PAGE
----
# All text of the file transforms to like-
bar, barbar, ,bar,

# With command-
:% s/foo/bar/g
# All text of the file transforms to like-
bar, foofoo, ,foo,

# With command-
:% s/foo/
# All text of the file transforms to like-
, , bar
foo, foofoo, foobar
foo, foofoo, foobar
foo, foofoo, foobar
foo, foofoo, foobar
foo, foofoo, foobar

# With command-
:3 s/foo/CAR
# Text transforms to (i.e., only line 3 is affected)-
foo, foofoo, foobar
foo, foofoo, foobar
foo, foofoo, foobar
foo, foofoo, foobar

# With command-
:2,4 s/foo/CAR
# Text transforms to (i.e., all lines from line 2 to line 4 are affected)-
foo, foofoo, foobar
foo, foofoo, foobar
foo, foofoo, foobar

# With command-
:. s/foo/CAR
# Only text of current line gets transformed.

# With command-
:$ s/foo/CAR
# Only text of last line of the file gets transformed.

# With command-
:.,$ s/foo/CAR
# All lines starting from current line to the end of the file gets transformed.

# With command-
:.,$ s/foo/CAR
# All lines starting from current line to the end of the file gets transformed.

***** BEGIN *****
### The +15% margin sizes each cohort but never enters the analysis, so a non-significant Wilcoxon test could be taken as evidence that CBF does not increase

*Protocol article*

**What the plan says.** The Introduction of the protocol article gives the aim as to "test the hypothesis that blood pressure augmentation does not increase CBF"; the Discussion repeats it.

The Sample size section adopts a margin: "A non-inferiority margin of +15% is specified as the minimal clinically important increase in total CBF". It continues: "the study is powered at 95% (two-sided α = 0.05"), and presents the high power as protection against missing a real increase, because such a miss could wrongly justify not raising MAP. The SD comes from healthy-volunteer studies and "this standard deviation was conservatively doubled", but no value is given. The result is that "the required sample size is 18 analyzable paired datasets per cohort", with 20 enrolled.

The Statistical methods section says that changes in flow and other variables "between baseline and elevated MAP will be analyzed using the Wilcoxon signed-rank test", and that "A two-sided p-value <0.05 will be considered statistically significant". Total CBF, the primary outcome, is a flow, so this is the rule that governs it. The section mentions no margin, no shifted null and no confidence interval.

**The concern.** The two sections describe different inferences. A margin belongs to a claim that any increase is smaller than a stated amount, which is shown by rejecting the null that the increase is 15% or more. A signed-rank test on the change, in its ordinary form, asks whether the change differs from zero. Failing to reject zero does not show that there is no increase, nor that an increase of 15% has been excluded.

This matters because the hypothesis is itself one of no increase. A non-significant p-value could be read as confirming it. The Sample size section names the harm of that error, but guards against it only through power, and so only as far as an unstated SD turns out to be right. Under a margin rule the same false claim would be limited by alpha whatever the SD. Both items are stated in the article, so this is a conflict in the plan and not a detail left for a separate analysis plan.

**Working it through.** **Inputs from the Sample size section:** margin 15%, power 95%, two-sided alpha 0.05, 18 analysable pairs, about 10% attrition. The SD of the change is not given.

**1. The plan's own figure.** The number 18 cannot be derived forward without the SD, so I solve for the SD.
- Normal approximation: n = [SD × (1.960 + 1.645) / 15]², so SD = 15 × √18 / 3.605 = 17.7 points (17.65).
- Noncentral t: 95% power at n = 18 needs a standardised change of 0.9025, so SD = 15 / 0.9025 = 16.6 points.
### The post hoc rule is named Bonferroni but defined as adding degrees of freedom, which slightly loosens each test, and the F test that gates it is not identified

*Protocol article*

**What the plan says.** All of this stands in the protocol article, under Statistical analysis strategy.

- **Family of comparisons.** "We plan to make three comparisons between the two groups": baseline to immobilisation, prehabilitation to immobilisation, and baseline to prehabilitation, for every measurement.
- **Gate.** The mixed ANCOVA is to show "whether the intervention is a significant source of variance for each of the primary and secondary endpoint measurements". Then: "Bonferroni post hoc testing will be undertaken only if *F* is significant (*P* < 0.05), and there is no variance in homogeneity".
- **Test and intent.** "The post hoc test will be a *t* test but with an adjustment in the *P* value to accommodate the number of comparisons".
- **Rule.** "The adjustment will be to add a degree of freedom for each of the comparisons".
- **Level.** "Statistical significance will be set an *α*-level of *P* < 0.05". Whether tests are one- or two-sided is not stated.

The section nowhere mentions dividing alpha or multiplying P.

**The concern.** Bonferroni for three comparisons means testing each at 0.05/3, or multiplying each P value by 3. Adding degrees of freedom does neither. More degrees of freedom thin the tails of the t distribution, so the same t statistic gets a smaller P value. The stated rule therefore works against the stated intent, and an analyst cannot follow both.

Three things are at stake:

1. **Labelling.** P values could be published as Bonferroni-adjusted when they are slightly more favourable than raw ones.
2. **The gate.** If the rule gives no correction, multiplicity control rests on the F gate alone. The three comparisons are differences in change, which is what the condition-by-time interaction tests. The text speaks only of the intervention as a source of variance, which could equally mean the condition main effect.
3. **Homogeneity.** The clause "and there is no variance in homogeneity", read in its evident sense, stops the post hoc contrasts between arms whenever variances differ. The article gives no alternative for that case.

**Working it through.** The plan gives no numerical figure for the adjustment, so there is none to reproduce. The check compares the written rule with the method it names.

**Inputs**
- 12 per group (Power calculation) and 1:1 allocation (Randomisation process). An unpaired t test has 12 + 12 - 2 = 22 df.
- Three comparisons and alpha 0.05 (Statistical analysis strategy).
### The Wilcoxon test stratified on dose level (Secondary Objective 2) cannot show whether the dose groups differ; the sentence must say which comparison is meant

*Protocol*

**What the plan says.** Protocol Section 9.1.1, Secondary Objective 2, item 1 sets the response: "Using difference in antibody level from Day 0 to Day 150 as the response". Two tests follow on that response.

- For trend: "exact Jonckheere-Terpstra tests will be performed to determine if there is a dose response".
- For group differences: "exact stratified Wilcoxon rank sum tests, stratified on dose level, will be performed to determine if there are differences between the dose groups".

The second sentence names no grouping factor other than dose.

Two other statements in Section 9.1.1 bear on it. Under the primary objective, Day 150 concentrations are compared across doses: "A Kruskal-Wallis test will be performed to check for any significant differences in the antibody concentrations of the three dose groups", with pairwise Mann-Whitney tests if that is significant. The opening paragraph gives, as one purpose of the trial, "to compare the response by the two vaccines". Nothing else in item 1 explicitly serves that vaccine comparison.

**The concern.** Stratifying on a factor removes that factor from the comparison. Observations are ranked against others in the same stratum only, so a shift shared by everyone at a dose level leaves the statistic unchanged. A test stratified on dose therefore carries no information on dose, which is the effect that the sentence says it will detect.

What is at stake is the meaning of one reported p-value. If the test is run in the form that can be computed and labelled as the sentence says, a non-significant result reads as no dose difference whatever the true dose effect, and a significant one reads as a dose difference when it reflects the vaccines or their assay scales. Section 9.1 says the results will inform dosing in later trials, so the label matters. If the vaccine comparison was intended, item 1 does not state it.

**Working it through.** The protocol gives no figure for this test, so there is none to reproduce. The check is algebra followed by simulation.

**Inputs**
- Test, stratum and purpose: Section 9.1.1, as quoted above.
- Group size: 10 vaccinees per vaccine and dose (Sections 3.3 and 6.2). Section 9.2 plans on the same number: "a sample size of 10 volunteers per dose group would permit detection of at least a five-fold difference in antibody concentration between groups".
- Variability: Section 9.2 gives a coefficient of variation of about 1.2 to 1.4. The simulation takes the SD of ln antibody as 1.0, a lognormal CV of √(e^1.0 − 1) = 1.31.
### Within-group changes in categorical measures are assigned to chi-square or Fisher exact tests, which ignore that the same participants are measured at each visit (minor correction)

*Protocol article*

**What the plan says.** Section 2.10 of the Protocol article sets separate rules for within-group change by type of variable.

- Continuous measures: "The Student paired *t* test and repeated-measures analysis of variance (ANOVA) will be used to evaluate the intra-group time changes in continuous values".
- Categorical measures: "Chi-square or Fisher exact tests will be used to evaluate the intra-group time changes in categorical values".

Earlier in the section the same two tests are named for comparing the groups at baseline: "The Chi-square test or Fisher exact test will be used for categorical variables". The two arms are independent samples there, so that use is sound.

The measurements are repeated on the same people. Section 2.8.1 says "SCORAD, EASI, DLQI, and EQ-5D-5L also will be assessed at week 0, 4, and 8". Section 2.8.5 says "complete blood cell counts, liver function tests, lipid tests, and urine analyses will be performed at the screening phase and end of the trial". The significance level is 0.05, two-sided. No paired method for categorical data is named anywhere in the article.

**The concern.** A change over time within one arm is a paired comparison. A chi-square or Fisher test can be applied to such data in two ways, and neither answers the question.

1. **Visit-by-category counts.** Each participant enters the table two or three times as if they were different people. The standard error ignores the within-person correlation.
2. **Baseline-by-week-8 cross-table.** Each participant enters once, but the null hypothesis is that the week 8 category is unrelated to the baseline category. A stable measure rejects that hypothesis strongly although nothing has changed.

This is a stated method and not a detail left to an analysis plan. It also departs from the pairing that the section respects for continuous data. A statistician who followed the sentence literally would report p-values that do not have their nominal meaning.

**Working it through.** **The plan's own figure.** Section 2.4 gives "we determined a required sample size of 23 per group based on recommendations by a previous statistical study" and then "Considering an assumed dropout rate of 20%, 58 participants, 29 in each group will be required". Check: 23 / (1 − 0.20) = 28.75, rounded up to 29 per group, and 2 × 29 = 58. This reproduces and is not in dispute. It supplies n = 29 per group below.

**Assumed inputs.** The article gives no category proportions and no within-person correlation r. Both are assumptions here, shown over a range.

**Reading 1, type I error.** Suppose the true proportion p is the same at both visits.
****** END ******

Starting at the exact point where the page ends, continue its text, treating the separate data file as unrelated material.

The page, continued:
# This will join all lines from current line to end of the file to single line.

# This will join all lines in the file to a single line.

# Using regex with while searching in vim, this will search for text like three digits with a following comma.

### FYI: In below command a space before g is optional (it helps to read though)###

## g and v (global/converse-global) ##

# This will run `J` command(i.e., join lines) whereever it finds `and` text.

# This will run `J` command(i.e., join lines) from current line to the end of the file whereever it finds `and` text.

# This will run `J` command(i.e., join lines) for a total of 4 lines, starting from current line whereever it finds `and` text..

# This will run `d` command(i.e., delete line) starting from current line to the end of the file whereever it finds `and` text.

# This will delete line **OTHER THAN** lines which matches for text `and` in the file.

this week vim learnings

1. How to add `` or ‘’ or “” or () or {}or <> around a text ? Ans. Select text by v and use c()<Esc>P. OR you can do like: cw()<Esc>P or cW()<Esc>P as per requirement.


# FYI: Use below command to show currently opened buffers:

<space><space> to switch from current buffer to last buffer and vice versa.
:Rg <text> to search for text in all the files under current working directory(get cwd via ```:pwd``` command in vim).

:r fileName
# Inserts the content of the file to current line.

:r! command
# Inserts the output of the command to the current line.

3. Search using :Rg someText with hotkey i.e., <space>s, Yo!

4. Wrap lines in vim using :set wrap.